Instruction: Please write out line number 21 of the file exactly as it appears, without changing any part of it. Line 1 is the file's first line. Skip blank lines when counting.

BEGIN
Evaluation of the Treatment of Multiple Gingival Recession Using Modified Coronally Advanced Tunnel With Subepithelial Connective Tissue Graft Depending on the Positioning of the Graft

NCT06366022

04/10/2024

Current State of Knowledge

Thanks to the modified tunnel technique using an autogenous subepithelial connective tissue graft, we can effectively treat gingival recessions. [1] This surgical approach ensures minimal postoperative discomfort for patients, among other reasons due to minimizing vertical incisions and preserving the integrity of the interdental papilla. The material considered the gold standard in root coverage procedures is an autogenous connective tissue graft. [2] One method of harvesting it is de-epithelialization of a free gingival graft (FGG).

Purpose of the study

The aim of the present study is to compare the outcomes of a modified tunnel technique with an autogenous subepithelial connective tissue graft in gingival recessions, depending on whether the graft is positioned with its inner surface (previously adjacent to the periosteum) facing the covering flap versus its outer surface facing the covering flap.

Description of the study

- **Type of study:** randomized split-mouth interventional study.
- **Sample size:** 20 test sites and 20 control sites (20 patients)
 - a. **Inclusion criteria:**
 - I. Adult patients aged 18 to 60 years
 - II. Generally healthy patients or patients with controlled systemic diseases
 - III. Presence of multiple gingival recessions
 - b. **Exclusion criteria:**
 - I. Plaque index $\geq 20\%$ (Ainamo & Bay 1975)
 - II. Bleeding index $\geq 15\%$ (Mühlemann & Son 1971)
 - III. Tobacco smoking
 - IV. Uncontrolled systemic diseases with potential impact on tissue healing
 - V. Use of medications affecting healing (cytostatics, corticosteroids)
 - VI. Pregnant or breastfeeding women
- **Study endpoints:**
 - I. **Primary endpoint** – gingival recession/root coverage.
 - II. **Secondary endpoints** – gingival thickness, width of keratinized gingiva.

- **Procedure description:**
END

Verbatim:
 - VI. Pregnant or breastfeeding women